How many times do we think, the cheaper the beer, the more authentic the bar?  Or the grittier the streets, the more authentic the neighbourhood?1.  If you’re like me, you’ve occasionally sought out gritty places when travelling to assure yourself you’re seeing the more authentic spots in that city.  But is the gritty always the more authentic?  Not necessarily.  Read on for a discussion of the relationship between grit and authenticity.

What is Grit?

Grit, or grittiness, can have several meanings.  As a personal quality, it can refer to a type of raw perseverance.  In a neighbourhood or cultural setting, though, that sense of rawness tends to take on more of a seedy, or rough quality.  Dystopian films and literature often portray gritty environments, where there is an element of danger or risk.  Gritty neighbourhoods may be those where the  physical landscape is less polished, perhaps including some industrial buildings, or where infrastructure (e.g. highways, railways, garbage dumps, or electricity-generating equipment) might be prominent.  In some ways, it can be a type of anti-aesthetic.

Warehouses and an abandoned railway corridor in Vic West, Victoria, BC

And, the people inhabiting gritty neighbourhoods may themselves be  less polished, due to poverty, affiliation with counterculture politics and/ or art, disability, or a gang lifestyle.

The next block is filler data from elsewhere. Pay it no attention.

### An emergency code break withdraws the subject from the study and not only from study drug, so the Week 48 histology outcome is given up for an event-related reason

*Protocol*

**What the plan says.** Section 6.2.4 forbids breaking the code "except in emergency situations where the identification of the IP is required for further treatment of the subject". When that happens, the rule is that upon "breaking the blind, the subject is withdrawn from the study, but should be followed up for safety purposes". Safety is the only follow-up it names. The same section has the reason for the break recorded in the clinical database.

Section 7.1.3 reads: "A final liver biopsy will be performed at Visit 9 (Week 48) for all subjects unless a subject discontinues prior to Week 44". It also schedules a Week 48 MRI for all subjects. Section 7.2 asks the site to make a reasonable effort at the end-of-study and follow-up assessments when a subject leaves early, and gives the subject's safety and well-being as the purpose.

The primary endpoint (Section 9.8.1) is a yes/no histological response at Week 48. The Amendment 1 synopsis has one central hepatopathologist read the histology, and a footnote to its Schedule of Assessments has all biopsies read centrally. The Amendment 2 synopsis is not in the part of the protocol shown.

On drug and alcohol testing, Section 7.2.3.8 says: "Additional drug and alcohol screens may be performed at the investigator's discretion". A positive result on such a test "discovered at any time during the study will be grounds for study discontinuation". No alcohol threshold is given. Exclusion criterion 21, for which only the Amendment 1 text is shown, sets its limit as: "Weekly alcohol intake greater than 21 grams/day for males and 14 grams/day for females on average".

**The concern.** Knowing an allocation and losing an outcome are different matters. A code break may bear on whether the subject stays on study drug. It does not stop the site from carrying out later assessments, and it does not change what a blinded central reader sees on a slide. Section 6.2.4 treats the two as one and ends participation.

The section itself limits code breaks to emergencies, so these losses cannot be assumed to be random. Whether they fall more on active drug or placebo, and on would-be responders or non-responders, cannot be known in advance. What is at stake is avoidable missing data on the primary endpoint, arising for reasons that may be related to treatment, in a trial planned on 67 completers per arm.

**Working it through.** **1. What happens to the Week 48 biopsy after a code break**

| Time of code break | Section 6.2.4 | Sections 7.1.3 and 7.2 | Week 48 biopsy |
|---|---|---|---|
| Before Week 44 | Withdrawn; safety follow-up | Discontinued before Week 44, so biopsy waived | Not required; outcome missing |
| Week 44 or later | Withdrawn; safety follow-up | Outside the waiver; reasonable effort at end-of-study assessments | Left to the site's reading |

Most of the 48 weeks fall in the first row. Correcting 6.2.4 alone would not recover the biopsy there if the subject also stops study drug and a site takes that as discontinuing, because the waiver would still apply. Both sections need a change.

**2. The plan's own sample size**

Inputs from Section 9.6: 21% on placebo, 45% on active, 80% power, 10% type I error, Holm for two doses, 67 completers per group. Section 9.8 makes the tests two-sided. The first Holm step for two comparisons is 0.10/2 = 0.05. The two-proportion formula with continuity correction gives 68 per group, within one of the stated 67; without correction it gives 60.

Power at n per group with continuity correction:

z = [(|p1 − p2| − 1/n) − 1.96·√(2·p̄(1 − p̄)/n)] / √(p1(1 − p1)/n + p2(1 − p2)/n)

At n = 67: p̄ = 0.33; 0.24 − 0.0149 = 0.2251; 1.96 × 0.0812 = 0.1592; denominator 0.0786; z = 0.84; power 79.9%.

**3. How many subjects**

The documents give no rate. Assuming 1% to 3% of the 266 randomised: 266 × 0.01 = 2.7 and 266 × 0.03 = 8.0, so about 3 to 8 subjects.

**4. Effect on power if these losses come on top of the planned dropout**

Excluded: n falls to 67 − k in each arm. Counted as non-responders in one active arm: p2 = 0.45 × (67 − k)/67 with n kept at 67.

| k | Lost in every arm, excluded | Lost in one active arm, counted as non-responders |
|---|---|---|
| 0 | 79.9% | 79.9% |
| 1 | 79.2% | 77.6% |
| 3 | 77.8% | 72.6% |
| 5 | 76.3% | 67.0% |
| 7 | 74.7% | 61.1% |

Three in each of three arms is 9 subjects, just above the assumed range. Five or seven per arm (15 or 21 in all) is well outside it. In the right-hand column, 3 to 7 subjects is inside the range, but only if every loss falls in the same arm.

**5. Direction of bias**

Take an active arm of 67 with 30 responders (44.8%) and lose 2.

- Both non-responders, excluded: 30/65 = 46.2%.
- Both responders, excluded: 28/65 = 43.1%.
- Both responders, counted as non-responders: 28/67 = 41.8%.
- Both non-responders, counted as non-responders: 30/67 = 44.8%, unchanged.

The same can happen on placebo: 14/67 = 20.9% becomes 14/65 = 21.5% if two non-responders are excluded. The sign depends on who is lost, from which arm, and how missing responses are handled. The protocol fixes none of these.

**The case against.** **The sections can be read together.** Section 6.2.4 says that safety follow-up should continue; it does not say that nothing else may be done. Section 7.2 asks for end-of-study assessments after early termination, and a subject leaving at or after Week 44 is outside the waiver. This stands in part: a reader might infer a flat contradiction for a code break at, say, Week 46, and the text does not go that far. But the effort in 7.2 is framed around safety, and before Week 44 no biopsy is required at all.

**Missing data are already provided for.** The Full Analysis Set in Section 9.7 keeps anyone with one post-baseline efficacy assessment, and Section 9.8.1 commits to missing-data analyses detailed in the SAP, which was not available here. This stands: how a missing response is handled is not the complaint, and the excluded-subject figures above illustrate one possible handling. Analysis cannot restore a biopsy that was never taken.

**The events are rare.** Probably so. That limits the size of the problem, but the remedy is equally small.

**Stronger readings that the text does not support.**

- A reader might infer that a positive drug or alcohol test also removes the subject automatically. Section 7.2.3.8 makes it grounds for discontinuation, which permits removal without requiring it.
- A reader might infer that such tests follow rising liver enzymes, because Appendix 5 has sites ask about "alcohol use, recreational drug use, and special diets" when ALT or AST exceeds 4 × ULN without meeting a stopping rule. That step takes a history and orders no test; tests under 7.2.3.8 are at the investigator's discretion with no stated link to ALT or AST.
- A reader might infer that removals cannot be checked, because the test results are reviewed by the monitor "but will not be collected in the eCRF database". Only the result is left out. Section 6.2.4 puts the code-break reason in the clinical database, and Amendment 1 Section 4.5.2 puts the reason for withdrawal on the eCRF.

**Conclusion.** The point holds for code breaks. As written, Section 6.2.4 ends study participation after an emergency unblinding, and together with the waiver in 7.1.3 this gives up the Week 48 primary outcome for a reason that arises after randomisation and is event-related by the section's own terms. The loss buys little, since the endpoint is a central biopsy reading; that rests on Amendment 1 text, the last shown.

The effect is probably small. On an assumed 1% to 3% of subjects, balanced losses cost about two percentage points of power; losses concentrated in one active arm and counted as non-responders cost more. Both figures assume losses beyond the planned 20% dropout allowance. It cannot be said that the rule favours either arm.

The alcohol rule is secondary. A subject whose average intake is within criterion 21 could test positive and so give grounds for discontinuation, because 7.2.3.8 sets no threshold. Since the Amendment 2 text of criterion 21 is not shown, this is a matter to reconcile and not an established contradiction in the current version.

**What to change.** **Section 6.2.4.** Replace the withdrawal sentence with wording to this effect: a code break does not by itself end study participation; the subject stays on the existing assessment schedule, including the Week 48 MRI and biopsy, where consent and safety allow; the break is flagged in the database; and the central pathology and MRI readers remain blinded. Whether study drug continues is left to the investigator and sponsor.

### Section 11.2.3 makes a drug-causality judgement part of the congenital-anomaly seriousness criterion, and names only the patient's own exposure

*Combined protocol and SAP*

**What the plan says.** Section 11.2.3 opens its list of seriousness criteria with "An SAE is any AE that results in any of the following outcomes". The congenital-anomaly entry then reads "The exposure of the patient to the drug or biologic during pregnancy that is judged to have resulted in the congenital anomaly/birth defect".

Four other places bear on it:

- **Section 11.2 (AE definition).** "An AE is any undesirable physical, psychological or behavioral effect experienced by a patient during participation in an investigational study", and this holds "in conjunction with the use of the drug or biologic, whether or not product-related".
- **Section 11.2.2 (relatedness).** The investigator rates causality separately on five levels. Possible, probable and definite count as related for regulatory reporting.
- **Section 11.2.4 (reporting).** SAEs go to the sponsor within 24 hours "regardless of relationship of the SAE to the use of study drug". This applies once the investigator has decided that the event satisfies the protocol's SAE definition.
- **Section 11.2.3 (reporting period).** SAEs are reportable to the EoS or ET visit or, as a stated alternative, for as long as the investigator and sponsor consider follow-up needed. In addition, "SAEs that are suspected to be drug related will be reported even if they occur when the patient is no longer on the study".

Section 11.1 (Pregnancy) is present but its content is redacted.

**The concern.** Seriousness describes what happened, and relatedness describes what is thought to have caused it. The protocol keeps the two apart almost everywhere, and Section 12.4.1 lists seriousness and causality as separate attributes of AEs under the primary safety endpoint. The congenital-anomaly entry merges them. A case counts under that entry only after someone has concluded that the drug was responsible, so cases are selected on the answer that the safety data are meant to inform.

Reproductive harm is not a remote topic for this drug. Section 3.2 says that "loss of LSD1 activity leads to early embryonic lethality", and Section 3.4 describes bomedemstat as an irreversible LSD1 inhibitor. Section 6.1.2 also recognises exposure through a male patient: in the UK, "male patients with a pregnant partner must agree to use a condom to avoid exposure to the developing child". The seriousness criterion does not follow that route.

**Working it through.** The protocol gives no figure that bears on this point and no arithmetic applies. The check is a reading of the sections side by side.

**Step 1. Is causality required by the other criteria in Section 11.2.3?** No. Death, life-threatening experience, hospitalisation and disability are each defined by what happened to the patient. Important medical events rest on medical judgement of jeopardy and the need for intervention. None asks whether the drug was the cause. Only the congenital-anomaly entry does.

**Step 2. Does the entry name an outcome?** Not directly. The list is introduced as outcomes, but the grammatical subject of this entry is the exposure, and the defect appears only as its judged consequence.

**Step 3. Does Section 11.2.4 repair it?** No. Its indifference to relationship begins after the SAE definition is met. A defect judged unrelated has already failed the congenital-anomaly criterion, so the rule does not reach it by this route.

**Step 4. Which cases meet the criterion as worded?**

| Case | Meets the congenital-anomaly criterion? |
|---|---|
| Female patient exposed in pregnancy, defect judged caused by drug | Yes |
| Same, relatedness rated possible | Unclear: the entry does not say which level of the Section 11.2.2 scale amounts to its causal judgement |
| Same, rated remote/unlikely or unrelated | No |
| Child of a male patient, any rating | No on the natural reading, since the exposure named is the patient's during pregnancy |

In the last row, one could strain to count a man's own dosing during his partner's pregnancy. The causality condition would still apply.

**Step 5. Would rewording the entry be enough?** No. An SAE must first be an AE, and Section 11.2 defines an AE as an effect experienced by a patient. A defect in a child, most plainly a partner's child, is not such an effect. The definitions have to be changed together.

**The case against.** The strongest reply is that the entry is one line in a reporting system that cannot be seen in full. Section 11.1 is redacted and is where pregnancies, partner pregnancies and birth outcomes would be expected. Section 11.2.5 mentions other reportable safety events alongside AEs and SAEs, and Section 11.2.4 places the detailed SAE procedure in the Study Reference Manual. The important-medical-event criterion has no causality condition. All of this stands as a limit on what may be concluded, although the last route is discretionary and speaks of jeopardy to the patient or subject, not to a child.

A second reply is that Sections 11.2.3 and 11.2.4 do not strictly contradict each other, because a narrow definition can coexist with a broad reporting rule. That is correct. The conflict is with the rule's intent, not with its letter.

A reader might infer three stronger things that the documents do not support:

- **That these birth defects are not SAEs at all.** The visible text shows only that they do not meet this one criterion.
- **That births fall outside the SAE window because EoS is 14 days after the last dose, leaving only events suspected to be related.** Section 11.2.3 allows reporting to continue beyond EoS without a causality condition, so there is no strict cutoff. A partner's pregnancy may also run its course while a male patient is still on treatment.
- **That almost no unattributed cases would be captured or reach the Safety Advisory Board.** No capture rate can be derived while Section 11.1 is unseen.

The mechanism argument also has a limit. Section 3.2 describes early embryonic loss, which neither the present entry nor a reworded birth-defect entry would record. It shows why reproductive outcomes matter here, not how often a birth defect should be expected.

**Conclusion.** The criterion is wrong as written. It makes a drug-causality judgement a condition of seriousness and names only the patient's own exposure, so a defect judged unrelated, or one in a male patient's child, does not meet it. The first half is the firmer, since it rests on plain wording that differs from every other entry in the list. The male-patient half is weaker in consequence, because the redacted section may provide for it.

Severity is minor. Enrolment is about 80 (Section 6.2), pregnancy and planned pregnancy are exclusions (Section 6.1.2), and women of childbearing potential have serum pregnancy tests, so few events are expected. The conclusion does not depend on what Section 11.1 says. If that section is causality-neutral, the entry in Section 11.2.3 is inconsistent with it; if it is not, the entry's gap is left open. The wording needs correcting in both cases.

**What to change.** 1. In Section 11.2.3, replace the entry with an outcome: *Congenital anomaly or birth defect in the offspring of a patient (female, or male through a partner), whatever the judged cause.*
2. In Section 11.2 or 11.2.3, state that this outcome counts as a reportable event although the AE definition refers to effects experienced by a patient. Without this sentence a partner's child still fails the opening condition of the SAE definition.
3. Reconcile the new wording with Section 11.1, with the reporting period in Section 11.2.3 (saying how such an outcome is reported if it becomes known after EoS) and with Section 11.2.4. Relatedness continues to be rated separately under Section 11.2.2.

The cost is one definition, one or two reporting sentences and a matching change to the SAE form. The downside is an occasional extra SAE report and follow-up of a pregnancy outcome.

Why Grit?

According to scholar Sharon Zukin, as a protest of, and genuine dissatisfaction with, corporate culture that makes everything look the same, a growing group of people are embracing the grittier or edgier aspects of neighbourhoods.   In their book The Rebel Sell, Andrew Potter and Joseph Heath argue that this type of link actually dates back centuries.  They also discuss how people identifying with a gritty, non-conformist lifestyle are paradoxically driving consumerism2.  Both these sets of scholars observe how those seeking the gritty often play up these aspects of society and urban life, giving them their own form of glamour.  In the process, however, when the gritty is glamourized, it risks becoming just another consumer product -played up for a quick sale.  Sometimes grit is even created in a contrived way for consumption purposes.  Think of the designer fashion outlet using reclaimed wood from old barns.  While wood re-use in such a case does have an environmental benefit, it is also linked to a consumption agenda that tries to borrow the wood’s connection to an older, authentic farming past; but it risks being inauthentic because the authenticity is borrowed, not intrinsic.

When is Grit a Problem?

Grit, or rather the love of grit, can be a problem when the trend begins to exclude the vulnerable old-timers who initially helped create that sense of grit.  Ironically, their departure is linked with gentrification by people who, claiming to love authenticity (including grit) are also willing to pay top dollar to be associated with old-timers and their grittiness.  But this pattern isn’t straightforward either.  In her in-depth studies of four gentrifying places in the United States, Japonica Brown-Saracino wrote a fascinating study of different types of gentrifiers and their relationships to earlier residents3.  Not all gentrifiers are chasing the old-timers out.  She found that many want to ensure that old-timers can stay.  Some gentrifiers even go to great lengths to try to make room for the old-timers.